Information from 17,641 colon cancer patients in the German Colon/Rectum Cancer Study Group found that people with cancers on the right side of the colon were older, had more chronic illness, and were more likely to be women. There were significantly more deaths in this group.
While the rate of metastastic cancer spread was similar for both right and left sided tumors, spread to the liver or lungs was more common in the left-sided cancers and peritoneal carcinomatosis from tumors on the right.
Right-sided tumors were more often poorly differentiated and found in nearby lymph nodes (stage III.)
Even after adjusting for risk factors, survival was worse for cancers on the right side.
Right-sided tumors (proximal) included those in the the ascending and transverse colon, while the left side includes the descending and sigmoid colon nearest to the rectum (distal).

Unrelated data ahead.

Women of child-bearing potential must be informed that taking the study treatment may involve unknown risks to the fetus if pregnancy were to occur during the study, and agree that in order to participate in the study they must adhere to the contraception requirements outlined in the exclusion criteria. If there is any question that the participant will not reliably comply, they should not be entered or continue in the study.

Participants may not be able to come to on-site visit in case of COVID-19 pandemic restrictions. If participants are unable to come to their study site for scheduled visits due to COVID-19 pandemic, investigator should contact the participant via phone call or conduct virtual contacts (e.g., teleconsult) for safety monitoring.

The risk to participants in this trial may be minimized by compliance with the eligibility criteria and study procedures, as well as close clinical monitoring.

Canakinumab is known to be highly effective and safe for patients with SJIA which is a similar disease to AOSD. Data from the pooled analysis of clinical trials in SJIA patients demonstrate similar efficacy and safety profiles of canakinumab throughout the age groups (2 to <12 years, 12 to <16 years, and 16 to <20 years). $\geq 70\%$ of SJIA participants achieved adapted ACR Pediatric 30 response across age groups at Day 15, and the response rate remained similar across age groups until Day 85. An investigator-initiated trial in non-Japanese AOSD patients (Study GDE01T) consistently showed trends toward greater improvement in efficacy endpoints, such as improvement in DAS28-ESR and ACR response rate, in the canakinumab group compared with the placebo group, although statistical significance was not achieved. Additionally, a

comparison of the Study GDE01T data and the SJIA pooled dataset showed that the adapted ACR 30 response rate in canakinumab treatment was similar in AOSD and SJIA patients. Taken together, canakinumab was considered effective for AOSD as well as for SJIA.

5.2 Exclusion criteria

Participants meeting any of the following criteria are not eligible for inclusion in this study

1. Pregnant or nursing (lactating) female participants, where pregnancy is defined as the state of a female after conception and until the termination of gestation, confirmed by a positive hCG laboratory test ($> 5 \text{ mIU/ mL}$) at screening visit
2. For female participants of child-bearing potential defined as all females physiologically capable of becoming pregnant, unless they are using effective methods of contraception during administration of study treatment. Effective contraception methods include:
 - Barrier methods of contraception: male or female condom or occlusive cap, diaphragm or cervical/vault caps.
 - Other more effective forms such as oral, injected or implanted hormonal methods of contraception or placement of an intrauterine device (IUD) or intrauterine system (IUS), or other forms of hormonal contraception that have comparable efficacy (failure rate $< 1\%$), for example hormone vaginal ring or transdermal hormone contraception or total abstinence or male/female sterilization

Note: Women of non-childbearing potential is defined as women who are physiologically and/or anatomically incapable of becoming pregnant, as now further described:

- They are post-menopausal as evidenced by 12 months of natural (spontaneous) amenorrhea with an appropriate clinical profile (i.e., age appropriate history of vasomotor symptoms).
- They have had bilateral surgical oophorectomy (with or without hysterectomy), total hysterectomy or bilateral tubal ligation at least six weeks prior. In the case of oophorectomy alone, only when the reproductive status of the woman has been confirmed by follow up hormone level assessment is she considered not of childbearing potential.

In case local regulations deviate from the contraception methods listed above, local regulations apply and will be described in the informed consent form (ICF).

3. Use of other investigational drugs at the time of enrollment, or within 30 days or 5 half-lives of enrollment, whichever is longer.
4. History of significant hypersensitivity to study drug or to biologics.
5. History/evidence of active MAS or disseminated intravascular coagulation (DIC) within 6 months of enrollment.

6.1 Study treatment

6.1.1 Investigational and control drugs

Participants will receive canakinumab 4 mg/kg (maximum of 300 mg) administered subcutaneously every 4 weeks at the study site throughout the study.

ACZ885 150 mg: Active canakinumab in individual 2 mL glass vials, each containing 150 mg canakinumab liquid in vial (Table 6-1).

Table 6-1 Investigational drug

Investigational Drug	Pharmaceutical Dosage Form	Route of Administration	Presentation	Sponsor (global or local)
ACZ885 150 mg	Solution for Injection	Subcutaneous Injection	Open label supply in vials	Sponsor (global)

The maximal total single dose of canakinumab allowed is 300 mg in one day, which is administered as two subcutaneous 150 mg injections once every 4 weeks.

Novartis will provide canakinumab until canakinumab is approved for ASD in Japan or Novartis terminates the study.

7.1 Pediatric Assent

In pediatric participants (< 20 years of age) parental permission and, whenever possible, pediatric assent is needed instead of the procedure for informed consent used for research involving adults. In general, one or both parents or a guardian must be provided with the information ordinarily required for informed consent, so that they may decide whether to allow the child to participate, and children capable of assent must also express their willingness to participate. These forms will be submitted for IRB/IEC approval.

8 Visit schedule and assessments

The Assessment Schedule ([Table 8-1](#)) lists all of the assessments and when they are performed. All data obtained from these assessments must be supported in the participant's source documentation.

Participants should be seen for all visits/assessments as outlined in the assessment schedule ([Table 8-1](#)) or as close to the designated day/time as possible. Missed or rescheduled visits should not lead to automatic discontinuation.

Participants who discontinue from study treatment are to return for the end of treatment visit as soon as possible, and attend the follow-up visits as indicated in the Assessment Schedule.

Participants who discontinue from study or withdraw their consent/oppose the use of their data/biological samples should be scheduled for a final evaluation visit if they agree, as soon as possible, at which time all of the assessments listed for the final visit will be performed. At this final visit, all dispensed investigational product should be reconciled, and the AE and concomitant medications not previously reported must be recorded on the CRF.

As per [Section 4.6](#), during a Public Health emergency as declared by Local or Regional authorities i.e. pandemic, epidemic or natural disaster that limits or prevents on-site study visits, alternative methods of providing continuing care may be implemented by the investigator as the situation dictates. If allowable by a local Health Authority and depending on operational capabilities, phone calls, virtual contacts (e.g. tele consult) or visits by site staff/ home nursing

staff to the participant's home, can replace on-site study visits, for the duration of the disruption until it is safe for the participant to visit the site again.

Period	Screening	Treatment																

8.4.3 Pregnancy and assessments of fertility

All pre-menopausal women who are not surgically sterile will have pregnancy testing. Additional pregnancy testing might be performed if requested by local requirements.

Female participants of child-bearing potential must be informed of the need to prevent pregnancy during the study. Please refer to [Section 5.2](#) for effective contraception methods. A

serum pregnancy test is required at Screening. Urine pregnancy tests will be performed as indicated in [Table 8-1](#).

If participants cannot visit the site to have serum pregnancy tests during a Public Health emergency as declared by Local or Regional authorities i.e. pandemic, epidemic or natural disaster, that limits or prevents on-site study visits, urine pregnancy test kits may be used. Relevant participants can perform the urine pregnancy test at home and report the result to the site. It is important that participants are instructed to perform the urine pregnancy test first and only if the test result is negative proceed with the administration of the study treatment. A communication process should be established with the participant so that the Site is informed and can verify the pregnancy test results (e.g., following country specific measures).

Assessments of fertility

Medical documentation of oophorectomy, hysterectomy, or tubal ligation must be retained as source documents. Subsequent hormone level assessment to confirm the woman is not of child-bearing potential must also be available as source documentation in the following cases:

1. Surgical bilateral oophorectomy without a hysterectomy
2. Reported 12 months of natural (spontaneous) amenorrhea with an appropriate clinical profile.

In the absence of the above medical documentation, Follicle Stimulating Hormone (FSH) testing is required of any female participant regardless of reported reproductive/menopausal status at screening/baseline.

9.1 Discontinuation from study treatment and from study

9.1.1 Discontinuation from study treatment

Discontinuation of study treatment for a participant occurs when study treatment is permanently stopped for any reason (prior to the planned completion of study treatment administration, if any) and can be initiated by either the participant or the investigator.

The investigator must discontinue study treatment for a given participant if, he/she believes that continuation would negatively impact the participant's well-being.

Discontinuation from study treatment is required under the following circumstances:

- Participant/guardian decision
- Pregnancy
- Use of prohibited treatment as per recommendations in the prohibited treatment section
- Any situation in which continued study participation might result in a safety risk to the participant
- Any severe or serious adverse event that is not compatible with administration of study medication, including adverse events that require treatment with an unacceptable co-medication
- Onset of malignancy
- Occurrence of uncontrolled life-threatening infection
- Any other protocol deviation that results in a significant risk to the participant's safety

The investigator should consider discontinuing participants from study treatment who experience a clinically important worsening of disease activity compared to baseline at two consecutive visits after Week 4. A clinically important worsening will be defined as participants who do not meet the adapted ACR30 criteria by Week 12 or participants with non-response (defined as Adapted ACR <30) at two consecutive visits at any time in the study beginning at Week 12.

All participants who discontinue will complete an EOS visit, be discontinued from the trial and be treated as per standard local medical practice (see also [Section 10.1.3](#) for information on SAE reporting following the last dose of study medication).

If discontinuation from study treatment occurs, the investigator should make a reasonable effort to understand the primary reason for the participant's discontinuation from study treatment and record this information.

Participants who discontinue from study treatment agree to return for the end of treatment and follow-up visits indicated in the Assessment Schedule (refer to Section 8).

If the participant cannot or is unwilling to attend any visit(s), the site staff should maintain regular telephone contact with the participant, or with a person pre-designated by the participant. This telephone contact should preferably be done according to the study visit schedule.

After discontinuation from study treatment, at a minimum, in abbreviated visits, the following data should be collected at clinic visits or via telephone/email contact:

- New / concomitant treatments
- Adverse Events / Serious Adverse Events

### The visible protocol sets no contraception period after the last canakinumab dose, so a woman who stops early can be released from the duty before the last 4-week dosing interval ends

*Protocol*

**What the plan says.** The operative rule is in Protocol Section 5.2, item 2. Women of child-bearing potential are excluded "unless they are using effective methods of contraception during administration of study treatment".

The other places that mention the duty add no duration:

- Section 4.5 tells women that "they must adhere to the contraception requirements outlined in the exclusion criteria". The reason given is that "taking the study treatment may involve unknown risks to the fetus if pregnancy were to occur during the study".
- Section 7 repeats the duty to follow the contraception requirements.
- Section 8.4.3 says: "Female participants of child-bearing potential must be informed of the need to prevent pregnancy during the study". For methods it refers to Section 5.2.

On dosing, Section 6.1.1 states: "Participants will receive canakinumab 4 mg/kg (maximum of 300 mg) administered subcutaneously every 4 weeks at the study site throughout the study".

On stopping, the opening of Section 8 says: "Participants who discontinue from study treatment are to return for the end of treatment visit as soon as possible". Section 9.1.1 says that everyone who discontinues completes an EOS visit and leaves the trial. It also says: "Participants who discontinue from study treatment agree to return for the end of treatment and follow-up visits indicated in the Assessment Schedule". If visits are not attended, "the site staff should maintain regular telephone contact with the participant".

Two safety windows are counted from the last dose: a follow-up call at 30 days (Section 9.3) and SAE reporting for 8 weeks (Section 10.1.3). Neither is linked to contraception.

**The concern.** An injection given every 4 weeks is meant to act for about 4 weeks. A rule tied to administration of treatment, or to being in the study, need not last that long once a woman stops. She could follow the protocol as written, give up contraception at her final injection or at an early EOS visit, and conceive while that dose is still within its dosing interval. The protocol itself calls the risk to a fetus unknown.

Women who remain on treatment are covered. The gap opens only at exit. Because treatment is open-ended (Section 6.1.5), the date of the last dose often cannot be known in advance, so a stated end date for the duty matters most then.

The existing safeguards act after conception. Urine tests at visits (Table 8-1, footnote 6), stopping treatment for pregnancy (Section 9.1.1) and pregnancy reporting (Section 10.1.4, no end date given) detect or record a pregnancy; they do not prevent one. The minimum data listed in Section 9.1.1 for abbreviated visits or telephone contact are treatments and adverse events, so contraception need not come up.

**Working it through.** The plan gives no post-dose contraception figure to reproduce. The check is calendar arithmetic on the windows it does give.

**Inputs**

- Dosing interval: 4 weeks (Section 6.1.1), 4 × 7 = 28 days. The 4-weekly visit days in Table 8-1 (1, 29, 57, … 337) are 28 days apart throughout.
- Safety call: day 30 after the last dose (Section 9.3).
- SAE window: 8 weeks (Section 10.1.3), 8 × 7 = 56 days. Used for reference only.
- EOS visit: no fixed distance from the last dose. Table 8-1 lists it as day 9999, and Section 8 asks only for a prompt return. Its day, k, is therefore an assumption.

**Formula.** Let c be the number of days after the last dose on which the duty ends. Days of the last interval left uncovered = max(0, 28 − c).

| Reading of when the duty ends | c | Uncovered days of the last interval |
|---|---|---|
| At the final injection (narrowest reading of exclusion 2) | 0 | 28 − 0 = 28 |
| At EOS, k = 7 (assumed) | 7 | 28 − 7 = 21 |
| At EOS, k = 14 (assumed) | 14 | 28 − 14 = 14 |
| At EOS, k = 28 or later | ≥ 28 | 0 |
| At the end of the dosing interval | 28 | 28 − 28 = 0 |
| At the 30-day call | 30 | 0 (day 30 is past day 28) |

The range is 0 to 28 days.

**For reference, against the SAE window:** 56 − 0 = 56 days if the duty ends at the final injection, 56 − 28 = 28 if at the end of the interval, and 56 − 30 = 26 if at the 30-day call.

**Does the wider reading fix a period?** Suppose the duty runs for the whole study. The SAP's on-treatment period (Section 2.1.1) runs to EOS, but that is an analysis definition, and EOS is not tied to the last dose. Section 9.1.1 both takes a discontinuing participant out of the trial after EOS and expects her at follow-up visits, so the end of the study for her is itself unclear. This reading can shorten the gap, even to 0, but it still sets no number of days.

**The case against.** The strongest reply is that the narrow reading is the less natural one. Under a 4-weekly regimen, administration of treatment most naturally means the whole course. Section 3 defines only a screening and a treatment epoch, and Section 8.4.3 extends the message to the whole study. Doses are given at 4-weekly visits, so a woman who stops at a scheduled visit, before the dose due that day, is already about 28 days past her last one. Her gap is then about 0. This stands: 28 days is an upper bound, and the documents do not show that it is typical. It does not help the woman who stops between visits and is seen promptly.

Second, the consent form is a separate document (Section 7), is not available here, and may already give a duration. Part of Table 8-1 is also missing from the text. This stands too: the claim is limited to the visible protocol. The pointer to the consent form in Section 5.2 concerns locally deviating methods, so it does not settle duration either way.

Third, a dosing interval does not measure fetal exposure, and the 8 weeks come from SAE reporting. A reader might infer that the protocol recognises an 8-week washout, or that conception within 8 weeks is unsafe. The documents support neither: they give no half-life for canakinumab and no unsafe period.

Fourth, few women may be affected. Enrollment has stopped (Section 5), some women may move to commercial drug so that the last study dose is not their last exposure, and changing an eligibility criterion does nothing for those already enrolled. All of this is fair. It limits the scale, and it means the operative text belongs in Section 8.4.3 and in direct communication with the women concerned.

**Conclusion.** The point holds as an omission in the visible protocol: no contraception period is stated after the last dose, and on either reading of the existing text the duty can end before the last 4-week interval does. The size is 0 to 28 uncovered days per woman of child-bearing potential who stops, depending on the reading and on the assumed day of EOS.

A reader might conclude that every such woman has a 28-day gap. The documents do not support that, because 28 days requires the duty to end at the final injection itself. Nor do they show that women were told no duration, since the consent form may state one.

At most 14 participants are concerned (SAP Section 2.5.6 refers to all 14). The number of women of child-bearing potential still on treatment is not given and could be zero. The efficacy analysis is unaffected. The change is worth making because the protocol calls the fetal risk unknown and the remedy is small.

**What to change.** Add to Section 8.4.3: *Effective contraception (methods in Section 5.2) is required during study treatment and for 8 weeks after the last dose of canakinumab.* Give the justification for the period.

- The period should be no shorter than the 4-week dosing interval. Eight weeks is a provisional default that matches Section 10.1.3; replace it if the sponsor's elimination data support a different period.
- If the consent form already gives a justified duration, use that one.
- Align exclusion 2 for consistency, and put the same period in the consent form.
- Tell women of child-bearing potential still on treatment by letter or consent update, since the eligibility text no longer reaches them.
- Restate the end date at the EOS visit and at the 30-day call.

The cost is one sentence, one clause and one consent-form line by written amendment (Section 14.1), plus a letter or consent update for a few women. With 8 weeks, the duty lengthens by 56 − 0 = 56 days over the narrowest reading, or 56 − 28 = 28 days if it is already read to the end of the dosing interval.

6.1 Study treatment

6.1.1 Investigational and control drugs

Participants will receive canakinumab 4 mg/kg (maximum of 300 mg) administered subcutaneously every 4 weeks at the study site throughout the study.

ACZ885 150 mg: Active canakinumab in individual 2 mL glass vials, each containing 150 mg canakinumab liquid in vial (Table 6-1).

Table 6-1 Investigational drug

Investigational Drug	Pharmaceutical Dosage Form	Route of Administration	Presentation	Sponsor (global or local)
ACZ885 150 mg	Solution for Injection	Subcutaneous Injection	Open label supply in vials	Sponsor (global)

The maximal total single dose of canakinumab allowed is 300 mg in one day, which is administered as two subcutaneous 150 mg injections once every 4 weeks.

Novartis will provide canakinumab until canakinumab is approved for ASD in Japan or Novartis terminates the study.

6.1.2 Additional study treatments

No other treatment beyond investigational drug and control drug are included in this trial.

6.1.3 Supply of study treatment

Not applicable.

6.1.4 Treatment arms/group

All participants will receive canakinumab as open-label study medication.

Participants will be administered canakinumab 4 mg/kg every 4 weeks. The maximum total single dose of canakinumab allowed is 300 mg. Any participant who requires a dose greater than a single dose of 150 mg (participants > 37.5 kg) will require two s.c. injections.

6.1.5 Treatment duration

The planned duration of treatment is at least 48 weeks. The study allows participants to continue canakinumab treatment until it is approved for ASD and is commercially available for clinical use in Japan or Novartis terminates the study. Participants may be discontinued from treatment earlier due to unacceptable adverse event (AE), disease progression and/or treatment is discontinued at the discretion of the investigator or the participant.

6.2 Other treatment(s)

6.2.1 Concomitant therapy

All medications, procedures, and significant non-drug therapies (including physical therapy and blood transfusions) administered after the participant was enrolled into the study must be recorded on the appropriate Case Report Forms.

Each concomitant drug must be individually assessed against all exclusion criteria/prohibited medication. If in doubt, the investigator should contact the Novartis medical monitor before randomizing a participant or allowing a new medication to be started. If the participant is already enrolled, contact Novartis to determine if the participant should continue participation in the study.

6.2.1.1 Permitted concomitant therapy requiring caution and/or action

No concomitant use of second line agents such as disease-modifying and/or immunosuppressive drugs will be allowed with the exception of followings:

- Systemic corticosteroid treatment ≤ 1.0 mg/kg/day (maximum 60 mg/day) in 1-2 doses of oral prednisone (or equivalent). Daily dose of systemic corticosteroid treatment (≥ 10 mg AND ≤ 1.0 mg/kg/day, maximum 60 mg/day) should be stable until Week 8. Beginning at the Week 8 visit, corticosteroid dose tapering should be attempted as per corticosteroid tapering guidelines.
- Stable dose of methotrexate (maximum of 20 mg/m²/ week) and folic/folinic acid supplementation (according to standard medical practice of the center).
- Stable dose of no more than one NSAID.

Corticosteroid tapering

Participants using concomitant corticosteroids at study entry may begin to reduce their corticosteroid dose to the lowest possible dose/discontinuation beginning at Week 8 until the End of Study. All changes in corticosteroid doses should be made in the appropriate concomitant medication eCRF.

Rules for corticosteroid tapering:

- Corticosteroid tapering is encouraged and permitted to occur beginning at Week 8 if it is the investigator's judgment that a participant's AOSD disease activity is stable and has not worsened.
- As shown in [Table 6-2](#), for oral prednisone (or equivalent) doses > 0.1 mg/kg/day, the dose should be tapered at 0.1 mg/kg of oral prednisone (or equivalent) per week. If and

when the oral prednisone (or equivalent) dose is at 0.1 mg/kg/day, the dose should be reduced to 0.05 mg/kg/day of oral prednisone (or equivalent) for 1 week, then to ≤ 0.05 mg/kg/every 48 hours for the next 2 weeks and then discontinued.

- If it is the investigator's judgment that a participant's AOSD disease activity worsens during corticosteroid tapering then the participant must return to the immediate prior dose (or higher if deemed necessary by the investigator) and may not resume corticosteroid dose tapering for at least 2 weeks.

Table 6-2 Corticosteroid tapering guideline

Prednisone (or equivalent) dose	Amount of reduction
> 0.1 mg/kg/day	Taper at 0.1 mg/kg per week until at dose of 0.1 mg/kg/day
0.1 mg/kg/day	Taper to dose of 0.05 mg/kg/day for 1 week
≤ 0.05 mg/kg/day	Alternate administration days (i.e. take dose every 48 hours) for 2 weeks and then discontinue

Frank Benedix, MD and the team from the Colon/Rectum Carcinomas Study Group concluded,
We found that right- and left-sided colon cancers are significantly different regarding epidemiological, clinical, and histological parameters. Patients with right-sided colon cancers have a worse prognosis. These discrepancies may be caused by genetic differences that account for distinct carcinogenesis and biological behavior. The impact of these findings on screening and therapy remains to be defined.
Image courtesy of the National Cancer Institute Visuals Online.